(This article belongs to the Special Issue Molecular Signals in Nodulation Control)
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Review

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Review
Specificity in Legume-Rhizobia Symbioses
Int. J. Mol. Sci. 2017, 18(4), 705; https://0-doi-org.brum.beds.ac.uk/10.3390/ijms18040705 - 26 Mar 2017
Cited by 106 | Viewed by 5386
Abstract
Most species in the Leguminosae (legume family) can fix atmospheric nitrogen (N2) via symbiotic bacteria (rhizobia) in root nodules. Here, the literature on legume-rhizobia symbioses in field soils was reviewed and genotypically characterised rhizobia related to the taxonomy of the legumes [...] Read more.
Most species in the Leguminosae (legume family) can fix atmospheric nitrogen (N2) via symbiotic bacteria (rhizobia) in root nodules. Here, the literature on legume-rhizobia symbioses in field soils was reviewed and genotypically characterised rhizobia related to the taxonomy of the legumes from which they were isolated. The Leguminosae was divided into three sub-families, the Caesalpinioideae, Mimosoideae and Papilionoideae. Bradyrhizobium spp. were the exclusive rhizobial symbionts of species in the Caesalpinioideae, but data are limited. Generally, a range of rhizobia genera nodulated legume species across the two Mimosoideae tribes Ingeae and Mimoseae, but Mimosa spp. show specificity towards Burkholderia in central and southern Brazil, Rhizobium/Ensifer in central Mexico and Cupriavidus in southern Uruguay. These specific symbioses are likely to be at least in part related to the relative occurrence of the potential symbionts in soils of the different regions. Generally, Papilionoideae species were promiscuous in relation to rhizobial symbionts, but specificity for rhizobial genus appears to hold at the tribe level for the Fabeae (Rhizobium), the genus level for Cytisus (Bradyrhizobium), Lupinus (Bradyrhizobium) and the New Zealand native Sophora spp. (Mesorhizobium) and species level for Cicer arietinum (Mesorhizobium), Listia bainesii (Methylobacterium) and Listia angolensis (Microvirga). Specificity for rhizobial species/symbiovar appears to hold for Galega officinalis (Neorhizobium galegeae sv. officinalis), Galega orientalis (Neorhizobium galegeae sv. orientalis), Hedysarum coronarium (Rhizobium sullae), Medicago laciniata (Ensifer meliloti sv. medicaginis), Medicago rigiduloides (Ensifer meliloti sv. rigiduloides) and Trifolium ambiguum (Rhizobium leguminosarum sv. trifolii). Lateral gene transfer of specific symbiosis genes within rhizobial genera is an important mechanism allowing legumes to form symbioses with rhizobia adapted to particular soils. Strain-specific legume rhizobia symbioses can develop in particular habitats. Full article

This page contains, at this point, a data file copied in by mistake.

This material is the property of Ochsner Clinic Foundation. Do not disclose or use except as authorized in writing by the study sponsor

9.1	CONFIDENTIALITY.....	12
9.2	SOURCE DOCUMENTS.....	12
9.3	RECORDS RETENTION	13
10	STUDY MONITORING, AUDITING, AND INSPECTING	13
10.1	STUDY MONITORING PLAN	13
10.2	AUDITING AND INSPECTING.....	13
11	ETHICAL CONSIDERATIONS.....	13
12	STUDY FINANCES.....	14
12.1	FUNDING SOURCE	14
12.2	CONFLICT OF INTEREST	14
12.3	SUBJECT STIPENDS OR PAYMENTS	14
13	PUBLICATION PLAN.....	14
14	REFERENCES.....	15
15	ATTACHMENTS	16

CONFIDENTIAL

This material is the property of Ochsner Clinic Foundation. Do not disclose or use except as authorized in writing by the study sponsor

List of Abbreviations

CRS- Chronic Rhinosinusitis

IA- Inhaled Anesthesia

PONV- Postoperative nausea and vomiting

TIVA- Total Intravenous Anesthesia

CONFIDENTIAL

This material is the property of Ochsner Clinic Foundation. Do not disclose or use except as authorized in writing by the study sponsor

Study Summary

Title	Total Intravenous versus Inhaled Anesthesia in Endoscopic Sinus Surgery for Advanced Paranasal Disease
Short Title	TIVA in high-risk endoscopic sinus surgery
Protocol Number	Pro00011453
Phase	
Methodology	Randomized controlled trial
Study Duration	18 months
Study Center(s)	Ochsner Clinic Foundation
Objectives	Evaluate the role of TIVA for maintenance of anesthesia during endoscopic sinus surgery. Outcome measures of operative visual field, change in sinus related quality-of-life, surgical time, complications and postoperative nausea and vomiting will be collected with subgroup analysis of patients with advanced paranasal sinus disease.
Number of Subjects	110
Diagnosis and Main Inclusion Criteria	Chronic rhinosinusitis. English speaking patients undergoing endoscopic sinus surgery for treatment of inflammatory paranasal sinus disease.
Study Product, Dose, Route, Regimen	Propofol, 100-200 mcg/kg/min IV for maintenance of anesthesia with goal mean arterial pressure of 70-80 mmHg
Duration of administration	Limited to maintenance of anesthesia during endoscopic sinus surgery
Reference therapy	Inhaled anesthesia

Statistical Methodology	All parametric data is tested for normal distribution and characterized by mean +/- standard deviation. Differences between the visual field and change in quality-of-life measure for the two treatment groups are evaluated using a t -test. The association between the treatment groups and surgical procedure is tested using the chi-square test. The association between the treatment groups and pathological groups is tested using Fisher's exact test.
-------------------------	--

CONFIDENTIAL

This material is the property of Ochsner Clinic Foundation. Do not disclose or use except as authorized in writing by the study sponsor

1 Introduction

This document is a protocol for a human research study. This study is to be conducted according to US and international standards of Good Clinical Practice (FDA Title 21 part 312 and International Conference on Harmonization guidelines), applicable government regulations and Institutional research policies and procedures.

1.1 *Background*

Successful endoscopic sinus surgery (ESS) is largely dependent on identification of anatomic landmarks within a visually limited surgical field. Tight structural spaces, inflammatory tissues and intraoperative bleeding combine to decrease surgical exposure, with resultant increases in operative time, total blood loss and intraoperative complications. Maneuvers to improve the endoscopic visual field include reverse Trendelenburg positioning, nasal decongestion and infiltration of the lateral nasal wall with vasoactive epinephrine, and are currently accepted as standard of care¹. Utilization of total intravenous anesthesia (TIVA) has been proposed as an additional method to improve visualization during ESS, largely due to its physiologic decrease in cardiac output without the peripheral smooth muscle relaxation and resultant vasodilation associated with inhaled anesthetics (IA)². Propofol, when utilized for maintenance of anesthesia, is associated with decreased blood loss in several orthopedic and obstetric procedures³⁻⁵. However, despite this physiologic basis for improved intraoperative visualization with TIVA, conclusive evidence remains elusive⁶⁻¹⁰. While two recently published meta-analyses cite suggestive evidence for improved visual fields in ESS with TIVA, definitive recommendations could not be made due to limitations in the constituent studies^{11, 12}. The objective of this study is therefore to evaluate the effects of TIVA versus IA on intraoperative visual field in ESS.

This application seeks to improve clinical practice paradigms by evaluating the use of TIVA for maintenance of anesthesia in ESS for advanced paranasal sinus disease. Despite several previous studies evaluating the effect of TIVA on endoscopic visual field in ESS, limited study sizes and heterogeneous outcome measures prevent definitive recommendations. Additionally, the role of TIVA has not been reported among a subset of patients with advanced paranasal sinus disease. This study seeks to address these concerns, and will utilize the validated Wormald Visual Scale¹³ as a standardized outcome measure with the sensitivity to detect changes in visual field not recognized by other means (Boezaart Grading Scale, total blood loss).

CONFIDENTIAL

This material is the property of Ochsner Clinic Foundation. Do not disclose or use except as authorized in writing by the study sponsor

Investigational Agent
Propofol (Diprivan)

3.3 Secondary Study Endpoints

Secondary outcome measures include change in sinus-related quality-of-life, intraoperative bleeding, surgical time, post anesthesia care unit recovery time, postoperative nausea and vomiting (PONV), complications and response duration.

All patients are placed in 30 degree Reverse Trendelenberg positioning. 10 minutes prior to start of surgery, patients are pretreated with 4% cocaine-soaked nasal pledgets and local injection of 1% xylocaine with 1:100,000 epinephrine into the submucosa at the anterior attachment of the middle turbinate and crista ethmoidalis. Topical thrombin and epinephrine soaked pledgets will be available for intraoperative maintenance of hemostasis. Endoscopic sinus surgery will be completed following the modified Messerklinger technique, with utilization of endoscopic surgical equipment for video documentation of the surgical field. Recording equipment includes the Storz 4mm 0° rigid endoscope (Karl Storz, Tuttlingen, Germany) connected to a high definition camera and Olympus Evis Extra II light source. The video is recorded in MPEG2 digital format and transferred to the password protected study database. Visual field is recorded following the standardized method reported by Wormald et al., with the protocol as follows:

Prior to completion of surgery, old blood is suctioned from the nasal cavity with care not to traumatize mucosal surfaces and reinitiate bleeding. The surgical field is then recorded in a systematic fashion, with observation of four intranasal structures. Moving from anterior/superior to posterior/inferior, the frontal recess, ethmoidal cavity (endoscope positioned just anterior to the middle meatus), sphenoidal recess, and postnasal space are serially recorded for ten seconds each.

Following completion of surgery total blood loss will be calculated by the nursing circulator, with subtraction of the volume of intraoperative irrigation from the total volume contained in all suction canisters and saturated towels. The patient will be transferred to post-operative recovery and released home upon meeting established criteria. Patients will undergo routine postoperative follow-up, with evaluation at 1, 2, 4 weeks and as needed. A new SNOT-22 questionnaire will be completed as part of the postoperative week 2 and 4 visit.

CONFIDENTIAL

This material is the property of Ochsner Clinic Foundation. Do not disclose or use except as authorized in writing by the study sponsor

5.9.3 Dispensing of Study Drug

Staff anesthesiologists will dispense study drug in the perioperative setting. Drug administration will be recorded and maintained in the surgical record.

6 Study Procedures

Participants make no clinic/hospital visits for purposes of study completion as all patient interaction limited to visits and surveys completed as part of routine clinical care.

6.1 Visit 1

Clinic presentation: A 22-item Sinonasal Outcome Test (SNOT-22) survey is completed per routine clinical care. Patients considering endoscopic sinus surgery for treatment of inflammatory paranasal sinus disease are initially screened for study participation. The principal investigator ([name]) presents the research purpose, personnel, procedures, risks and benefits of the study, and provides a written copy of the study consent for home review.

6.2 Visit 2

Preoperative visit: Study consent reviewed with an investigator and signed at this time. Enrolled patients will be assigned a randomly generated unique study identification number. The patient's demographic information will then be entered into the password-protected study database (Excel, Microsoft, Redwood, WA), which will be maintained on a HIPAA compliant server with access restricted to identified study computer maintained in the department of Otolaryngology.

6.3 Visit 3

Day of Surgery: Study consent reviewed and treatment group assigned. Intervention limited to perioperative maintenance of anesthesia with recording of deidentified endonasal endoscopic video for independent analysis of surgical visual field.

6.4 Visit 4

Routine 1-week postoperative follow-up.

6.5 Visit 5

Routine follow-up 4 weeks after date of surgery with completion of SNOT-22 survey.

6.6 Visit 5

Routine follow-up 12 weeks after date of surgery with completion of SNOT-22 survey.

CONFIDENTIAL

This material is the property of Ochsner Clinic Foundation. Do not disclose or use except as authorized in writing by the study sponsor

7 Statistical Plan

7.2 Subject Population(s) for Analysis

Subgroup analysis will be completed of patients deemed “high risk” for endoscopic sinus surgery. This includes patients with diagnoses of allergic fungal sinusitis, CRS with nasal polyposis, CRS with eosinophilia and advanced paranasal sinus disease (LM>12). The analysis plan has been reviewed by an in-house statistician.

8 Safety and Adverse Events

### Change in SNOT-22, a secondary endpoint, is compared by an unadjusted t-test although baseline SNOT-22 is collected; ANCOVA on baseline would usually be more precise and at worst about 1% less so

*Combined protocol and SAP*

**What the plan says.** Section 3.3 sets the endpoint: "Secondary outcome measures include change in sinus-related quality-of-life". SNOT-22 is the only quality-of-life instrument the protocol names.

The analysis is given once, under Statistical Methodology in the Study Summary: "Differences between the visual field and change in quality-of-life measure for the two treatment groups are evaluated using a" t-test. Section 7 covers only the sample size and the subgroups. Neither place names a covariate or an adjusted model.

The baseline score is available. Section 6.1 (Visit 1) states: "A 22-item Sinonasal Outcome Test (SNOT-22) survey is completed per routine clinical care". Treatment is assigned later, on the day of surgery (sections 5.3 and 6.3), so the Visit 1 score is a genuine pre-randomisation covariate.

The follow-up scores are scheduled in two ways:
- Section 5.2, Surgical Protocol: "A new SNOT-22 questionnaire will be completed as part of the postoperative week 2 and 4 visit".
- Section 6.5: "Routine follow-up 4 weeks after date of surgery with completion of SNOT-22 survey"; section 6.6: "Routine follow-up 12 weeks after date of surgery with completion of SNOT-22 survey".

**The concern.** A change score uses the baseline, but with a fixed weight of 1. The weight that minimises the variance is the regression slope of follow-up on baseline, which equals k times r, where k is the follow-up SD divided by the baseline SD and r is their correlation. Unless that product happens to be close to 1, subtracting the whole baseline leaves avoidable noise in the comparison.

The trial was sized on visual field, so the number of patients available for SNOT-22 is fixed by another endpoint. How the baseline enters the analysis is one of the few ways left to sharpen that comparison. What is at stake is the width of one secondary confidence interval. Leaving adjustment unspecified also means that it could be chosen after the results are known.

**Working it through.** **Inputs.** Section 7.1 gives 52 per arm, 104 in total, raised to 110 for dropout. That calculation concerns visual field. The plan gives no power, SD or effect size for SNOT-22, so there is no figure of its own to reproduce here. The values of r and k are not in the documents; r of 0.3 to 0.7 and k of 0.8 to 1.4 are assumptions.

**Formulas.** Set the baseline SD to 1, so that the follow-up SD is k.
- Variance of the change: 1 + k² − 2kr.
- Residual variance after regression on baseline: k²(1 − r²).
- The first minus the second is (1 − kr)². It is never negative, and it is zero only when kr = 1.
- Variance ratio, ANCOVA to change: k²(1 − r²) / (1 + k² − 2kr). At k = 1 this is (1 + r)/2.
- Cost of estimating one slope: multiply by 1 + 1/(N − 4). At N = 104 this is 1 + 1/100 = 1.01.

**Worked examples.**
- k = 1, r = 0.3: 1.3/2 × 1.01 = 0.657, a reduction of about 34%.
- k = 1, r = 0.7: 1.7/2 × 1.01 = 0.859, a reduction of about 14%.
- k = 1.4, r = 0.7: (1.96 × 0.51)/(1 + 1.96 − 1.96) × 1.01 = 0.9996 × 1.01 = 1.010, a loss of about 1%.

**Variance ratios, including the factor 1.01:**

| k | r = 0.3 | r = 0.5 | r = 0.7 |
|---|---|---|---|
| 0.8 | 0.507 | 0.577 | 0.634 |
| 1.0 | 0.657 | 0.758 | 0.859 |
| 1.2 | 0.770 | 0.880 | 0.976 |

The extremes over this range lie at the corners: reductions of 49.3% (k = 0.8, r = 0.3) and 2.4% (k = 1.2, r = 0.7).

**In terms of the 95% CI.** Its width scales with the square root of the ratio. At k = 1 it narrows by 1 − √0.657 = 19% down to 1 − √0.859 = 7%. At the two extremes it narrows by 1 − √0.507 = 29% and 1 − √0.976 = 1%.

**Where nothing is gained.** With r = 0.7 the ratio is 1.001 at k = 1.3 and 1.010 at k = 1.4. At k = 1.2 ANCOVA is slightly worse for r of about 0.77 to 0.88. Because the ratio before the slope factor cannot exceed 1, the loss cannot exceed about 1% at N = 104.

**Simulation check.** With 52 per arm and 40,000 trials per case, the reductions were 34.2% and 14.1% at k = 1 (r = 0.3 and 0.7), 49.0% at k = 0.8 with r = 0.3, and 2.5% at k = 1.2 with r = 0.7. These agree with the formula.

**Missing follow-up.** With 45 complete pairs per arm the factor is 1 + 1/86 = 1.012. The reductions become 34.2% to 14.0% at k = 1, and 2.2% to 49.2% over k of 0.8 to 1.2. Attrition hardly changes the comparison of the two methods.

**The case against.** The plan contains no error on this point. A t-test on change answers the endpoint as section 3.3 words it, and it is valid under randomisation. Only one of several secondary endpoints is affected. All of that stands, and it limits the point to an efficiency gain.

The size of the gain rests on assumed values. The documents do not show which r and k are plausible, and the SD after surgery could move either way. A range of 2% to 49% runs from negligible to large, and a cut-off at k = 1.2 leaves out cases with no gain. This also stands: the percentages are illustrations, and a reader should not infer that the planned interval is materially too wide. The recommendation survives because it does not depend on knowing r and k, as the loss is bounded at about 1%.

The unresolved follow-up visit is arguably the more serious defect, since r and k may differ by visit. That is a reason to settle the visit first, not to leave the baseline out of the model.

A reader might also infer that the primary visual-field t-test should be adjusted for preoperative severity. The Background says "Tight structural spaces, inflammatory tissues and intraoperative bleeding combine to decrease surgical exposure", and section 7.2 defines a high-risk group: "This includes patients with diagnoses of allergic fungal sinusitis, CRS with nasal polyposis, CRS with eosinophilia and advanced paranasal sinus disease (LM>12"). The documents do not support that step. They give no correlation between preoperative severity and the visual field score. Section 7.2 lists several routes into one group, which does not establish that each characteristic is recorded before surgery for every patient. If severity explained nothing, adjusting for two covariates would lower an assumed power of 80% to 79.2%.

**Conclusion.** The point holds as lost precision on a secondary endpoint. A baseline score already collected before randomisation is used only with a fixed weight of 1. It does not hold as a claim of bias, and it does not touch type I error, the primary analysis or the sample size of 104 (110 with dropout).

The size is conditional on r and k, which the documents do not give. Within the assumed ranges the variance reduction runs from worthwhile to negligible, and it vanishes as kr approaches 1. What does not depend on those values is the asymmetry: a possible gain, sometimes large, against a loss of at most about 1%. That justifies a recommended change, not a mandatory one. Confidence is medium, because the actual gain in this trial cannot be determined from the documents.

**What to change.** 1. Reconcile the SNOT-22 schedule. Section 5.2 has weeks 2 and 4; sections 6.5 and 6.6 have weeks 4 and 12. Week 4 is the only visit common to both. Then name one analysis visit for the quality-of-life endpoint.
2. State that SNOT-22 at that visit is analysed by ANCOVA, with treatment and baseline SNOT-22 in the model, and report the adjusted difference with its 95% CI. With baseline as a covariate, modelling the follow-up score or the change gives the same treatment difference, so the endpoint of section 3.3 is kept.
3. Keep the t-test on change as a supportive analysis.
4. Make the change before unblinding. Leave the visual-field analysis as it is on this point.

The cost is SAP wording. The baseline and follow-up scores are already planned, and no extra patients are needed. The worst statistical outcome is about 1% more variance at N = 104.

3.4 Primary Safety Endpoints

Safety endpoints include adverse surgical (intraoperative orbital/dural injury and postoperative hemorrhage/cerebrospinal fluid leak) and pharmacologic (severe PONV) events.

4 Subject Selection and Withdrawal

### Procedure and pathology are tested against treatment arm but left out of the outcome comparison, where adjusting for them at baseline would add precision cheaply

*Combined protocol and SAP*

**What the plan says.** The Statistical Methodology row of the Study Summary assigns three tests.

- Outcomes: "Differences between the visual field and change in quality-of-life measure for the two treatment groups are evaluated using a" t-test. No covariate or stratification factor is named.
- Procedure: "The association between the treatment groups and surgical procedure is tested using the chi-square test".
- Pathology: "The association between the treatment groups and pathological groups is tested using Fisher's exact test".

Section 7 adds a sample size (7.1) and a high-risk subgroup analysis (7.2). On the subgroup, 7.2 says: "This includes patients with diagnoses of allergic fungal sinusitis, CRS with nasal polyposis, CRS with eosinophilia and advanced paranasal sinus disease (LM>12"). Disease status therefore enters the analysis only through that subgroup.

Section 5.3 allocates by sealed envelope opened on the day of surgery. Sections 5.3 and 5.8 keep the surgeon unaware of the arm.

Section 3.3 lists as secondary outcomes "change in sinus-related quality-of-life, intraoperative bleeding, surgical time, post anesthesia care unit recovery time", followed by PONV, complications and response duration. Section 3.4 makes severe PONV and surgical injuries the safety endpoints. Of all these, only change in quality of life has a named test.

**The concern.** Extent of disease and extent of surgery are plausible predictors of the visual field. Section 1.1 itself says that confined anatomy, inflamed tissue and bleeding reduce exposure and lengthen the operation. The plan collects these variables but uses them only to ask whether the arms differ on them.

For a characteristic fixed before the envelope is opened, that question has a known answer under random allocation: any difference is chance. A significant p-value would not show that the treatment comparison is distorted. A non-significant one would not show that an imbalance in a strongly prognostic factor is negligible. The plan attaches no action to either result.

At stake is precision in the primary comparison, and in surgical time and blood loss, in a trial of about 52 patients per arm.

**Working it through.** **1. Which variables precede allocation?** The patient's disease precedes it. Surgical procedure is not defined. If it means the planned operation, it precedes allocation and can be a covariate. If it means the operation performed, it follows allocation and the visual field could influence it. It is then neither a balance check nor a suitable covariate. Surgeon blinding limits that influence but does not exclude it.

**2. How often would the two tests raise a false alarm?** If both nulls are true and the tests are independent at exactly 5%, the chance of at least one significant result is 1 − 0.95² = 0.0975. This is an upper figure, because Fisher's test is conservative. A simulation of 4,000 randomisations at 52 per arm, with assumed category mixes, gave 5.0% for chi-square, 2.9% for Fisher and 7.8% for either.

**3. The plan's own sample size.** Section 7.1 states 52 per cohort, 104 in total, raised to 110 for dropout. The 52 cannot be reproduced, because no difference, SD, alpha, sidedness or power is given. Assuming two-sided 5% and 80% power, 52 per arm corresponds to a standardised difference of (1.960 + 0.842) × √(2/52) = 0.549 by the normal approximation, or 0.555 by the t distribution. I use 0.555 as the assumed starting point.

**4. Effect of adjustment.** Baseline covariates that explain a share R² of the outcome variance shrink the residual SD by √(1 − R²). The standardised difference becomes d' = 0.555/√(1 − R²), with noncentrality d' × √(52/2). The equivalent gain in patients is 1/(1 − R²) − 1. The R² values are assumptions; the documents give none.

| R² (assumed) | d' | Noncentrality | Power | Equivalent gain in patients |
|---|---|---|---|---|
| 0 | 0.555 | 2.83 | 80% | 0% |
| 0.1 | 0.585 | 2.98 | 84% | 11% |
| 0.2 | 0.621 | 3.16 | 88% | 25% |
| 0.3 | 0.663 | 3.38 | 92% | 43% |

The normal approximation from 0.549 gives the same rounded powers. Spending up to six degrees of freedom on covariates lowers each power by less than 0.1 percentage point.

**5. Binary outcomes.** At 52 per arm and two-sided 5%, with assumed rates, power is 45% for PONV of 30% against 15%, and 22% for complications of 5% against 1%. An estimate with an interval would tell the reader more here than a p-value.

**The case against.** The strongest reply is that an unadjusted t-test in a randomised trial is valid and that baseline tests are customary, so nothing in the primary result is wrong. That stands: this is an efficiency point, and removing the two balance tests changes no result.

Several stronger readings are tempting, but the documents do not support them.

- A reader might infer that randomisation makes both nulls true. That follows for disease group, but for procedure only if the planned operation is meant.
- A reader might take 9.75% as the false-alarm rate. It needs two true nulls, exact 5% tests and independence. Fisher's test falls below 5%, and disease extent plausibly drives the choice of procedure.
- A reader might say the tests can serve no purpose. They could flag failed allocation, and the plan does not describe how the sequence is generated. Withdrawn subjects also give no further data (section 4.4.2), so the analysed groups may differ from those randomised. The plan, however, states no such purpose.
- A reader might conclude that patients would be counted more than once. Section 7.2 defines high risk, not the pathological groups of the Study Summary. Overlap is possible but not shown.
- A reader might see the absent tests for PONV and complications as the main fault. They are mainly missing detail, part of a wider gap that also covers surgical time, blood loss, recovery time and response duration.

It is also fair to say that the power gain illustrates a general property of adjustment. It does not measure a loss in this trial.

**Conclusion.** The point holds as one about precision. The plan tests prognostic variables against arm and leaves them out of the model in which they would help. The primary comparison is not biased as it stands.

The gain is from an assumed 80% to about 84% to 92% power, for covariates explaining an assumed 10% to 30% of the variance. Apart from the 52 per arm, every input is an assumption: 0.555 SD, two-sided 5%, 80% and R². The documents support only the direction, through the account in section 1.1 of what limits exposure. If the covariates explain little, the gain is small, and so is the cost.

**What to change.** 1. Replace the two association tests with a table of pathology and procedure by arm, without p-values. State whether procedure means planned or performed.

(This article belongs to the Special Issue Molecular Signals in Nodulation Control)
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Review
Legume NADPH Oxidases Have Crucial Roles at Different Stages of Nodulation
Int. J. Mol. Sci. 2016, 17(5), 680; https://0-doi-org.brum.beds.ac.uk/10.3390/ijms17050680 - 18 May 2016
Cited by 33 | Viewed by 2768
Abstract
Plant NADPH oxidases, formerly known as respiratory burst oxidase homologues (RBOHs), are plasma membrane enzymes dedicated to reactive oxygen species (ROS) production. These oxidases are implicated in a wide variety of processes, ranging from tissue and organ growth and development to signaling pathways [...] Read more.
Plant NADPH oxidases, formerly known as respiratory burst oxidase homologues (RBOHs), are plasma membrane enzymes dedicated to reactive oxygen species (ROS) production. These oxidases are implicated in a wide variety of processes, ranging from tissue and organ growth and development to signaling pathways in response to abiotic and biotic stimuli. Research on the roles of RBOHs in the plant’s response to biotic stresses has mainly focused on plant-pathogen interactions; nonetheless, recent findings have shown that these oxidases are also involved in the legume-rhizobia symbiosis. The legume-rhizobia symbiosis leads to the formation of the root nodule, where rhizobia reduce atmospheric nitrogen to ammonia. A complex signaling and developmental pathway in the legume root hair and root facilitate rhizobial entrance and nodule organogenesis, respectively. Interestingly, several reports demonstrate that RBOH-mediated ROS production displays versatile roles at different stages of nodulation. The evidence collected to date indicates that ROS act as signaling molecules that regulate rhizobial invasion and also function in nodule senescence. This review summarizes discoveries that support the key and versatile roles of various RBOH members in the legume-rhizobia symbiosis. Full article
(This article belongs to the Special Issue Molecular Signals in Nodulation Control)